The real message isn’t that being heavy or thin is the ideal. Its self acceptance that’s ideal. Its being healthy that is ideal. And in a world of healthy women, we just have accepted not everyone was built to be a size 4."
Santa Monica, CA (PRWEB) April 26, 2011
While Oprah Winfrey has reached millions of fans who have shared in her weight struggles over the years it has been notably rare to see an actress or model who is plus size in the limelight.
Recently however, that trend has seemed to be changing course and there is a smattering of outside the box lead actress roles to prove that, including: Gabourey Sidibe's Oscar nomination in 2010, Lifetime’s Drop Dead Diva show cast a plus size actress in the lead role, ABC Family’s new show Huge boasts a curvy cast and a storyline focused on plus size teens, and last but not least, the hit series Glee is receiving buzz about its plus size character and her increased story line that includes a love interest.
“Seeing more women of different sizes and shapes in the media being defined as more than their weight is a start”. Nicole Irvin, spokeswoman for E Global, LLC, owners of HotPlusSizeLingerie.com, which launched both its site and its “Sexy is not about Size” campaign this year. “But the real message isn’t that being heavy or thin is the ideal. Its self acceptance that’s ideal. Its being healthy that is ideal. And in a world of healthy women, we just have accepted not everyone was built to be a size 4.”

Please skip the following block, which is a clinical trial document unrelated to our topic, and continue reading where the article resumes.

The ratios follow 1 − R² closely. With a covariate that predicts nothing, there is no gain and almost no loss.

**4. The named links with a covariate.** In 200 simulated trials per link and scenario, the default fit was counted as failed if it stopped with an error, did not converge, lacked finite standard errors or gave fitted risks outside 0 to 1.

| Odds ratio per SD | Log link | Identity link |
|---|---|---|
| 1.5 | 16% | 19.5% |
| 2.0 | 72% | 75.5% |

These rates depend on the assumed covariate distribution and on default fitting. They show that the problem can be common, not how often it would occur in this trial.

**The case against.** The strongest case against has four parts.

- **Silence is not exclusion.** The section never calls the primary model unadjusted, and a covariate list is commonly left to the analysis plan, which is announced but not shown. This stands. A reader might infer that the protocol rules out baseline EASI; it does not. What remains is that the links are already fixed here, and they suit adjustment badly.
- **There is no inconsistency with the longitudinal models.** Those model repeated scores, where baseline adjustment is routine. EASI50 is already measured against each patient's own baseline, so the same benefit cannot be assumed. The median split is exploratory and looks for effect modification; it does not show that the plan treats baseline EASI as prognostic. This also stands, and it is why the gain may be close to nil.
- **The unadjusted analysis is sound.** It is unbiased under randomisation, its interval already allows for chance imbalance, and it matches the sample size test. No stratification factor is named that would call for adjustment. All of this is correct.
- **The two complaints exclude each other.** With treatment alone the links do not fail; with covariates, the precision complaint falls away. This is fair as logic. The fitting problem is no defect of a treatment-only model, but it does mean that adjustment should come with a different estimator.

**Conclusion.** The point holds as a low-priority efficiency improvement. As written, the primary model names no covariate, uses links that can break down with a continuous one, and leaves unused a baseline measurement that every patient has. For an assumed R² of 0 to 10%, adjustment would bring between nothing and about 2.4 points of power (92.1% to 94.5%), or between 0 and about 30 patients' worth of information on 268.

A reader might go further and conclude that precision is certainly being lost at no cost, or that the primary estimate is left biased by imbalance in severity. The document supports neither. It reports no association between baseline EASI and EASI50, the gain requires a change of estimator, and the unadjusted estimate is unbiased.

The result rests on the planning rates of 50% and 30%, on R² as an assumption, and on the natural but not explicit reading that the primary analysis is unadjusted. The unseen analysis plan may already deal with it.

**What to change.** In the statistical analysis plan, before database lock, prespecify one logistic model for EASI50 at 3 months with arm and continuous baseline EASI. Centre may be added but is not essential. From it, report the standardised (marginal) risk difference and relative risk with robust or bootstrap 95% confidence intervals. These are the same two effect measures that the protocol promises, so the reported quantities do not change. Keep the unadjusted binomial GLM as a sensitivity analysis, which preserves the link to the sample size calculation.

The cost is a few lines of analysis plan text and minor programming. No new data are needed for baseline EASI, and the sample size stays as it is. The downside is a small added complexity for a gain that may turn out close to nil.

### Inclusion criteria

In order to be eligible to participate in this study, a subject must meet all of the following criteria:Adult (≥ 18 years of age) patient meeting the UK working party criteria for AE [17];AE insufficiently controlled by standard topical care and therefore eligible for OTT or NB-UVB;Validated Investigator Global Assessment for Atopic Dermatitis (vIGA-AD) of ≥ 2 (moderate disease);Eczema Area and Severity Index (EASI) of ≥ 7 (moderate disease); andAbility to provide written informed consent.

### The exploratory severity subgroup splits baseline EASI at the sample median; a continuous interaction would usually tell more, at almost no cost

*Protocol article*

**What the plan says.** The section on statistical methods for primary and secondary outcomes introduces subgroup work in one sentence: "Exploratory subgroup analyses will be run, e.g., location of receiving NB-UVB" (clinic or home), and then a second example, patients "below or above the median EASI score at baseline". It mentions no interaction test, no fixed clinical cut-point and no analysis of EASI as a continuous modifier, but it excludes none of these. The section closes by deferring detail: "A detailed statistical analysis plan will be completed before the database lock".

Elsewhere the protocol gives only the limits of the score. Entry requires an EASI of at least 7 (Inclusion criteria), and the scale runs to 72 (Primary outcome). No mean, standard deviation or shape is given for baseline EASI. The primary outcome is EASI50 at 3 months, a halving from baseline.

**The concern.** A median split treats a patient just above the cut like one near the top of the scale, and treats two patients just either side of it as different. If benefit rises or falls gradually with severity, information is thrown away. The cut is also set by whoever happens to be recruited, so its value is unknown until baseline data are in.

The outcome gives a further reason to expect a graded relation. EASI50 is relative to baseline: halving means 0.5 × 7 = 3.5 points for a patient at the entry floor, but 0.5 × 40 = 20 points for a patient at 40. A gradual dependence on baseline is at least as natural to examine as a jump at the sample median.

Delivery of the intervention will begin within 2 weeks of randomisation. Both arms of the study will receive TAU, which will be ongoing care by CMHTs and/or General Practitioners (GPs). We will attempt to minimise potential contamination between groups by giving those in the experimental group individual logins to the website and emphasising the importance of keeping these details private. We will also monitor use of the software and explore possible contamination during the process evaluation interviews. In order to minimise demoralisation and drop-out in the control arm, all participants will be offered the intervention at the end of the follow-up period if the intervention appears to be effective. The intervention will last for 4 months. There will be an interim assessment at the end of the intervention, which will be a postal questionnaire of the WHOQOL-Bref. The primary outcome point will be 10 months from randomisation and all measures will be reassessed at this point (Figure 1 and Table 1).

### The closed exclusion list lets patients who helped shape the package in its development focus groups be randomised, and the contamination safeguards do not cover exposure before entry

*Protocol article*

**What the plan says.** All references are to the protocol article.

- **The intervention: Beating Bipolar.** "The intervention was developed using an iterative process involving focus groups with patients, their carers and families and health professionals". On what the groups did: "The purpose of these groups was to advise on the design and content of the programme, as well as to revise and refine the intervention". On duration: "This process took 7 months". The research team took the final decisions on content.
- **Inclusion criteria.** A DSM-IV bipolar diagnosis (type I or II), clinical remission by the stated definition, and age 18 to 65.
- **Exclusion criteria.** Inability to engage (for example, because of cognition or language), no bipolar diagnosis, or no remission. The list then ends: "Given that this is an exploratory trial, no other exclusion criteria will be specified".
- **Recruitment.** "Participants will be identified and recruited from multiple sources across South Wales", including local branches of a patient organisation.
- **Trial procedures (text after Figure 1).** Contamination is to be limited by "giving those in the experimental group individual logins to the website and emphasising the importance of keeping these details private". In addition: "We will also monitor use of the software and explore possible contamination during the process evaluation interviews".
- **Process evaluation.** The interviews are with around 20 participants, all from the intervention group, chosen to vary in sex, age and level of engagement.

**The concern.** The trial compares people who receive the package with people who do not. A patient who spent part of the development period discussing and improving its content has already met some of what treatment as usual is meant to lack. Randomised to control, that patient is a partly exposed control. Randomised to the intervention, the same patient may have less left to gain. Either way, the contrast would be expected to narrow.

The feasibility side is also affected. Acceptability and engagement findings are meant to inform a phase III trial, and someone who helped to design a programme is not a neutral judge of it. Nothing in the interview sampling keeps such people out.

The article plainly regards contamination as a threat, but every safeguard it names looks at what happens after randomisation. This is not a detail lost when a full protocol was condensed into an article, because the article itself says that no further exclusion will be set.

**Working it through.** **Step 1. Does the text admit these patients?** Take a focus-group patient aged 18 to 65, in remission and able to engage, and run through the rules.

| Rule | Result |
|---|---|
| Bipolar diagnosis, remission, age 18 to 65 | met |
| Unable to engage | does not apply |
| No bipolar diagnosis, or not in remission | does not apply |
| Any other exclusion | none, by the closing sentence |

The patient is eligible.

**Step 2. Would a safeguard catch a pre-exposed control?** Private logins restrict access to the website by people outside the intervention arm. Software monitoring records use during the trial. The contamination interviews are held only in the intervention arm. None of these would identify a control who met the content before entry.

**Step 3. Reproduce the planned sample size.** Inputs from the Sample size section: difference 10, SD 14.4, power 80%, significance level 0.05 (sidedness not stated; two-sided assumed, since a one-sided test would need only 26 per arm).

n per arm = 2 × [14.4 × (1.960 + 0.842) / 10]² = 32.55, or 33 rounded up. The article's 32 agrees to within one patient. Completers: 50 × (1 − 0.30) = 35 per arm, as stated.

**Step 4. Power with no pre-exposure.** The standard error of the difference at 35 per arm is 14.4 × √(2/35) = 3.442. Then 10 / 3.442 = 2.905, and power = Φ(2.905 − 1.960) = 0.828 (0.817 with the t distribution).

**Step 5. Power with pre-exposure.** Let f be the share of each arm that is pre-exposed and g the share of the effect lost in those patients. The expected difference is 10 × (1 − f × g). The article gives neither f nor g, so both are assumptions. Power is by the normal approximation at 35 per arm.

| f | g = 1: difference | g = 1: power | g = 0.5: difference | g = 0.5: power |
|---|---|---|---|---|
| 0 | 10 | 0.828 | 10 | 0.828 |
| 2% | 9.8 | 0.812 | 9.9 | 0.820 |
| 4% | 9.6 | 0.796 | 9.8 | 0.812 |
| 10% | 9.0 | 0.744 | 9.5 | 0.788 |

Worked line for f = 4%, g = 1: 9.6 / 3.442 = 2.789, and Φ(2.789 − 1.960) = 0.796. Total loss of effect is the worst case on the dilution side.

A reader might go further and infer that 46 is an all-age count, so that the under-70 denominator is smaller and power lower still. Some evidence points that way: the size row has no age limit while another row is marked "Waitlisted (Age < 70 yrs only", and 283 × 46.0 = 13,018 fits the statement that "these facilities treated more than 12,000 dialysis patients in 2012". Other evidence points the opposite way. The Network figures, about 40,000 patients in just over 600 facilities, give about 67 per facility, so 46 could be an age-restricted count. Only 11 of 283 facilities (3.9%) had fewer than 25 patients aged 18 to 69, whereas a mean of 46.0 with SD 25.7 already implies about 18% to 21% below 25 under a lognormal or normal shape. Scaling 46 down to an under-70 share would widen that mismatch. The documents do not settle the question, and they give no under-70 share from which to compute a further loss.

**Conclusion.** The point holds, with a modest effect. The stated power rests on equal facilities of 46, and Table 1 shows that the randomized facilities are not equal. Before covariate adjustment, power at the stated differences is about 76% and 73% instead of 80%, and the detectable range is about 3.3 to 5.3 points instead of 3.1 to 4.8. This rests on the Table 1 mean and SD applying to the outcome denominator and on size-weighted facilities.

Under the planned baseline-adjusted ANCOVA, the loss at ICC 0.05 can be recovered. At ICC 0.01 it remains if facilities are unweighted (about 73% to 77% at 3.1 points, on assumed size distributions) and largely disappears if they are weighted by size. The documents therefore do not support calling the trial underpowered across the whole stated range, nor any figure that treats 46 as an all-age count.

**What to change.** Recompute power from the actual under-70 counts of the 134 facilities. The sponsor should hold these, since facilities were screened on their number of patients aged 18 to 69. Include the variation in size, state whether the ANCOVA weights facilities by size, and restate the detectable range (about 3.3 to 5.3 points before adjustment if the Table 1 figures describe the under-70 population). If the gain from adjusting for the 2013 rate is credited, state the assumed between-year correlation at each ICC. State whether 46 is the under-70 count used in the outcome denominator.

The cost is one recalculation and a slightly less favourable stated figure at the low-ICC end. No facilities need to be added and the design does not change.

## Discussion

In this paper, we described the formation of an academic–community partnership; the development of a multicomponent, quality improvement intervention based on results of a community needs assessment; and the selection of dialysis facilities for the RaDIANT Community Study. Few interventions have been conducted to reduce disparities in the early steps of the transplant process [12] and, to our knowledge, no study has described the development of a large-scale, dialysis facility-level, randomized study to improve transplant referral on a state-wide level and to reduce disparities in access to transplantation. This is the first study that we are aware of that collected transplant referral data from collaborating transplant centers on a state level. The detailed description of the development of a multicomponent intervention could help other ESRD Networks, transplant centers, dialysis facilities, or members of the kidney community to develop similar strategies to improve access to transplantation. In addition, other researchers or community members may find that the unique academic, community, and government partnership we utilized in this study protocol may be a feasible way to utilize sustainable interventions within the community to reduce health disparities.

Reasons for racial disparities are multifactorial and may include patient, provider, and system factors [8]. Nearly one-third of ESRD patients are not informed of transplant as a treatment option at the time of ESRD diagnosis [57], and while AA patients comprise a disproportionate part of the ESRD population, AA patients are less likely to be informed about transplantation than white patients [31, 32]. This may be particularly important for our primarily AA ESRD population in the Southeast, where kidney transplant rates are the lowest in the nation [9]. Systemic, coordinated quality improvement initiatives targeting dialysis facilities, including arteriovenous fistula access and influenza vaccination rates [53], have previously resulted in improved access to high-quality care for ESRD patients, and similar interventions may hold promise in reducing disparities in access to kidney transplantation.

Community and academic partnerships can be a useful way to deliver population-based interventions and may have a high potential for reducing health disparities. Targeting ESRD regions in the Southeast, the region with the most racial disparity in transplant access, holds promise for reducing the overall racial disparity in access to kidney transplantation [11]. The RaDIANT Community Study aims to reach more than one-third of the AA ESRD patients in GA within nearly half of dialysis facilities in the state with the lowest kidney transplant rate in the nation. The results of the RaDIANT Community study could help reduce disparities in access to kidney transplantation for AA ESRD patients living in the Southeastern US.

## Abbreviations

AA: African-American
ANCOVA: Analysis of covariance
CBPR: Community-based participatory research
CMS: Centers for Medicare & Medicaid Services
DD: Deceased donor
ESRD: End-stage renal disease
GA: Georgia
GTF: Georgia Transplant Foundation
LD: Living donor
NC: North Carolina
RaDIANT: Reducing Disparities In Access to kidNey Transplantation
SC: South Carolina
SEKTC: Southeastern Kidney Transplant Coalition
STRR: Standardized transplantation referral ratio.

While most studies link excess weight to increased risk of heart disease, diabetes and death there is also evidence in the medical community that supports the idea that a healthy weight may not necessarily be the leanest aesthetic often portrayed in the media. Survey data following more than 11,000 adults conducted by researches with Statistics Canada, McGill University and the Kaiser Permanente Center for Health Research found that participants with a body mass index of 25 to 29.9, which is currently considered overweight but not obese -- have a survival advantage over people with either higher or lower BMIs.
National Association to Advance Fat Acceptance (NAAFA), a non-profit civil rights organization aimed at “ending size discrimination in all of its forms. NAAFA's goal is to help build a society in which people of every size are accepted with dignity and equality in all aspects of life” has commented on some of the recent media images of people of size as while there is still controversy as to how accurate and or helpful Hollywood’s increased portrayal of people of different sizes is, it does seem that on some level a greater acceptance of different sizes and shapes in Hollywood may be starting to take place.
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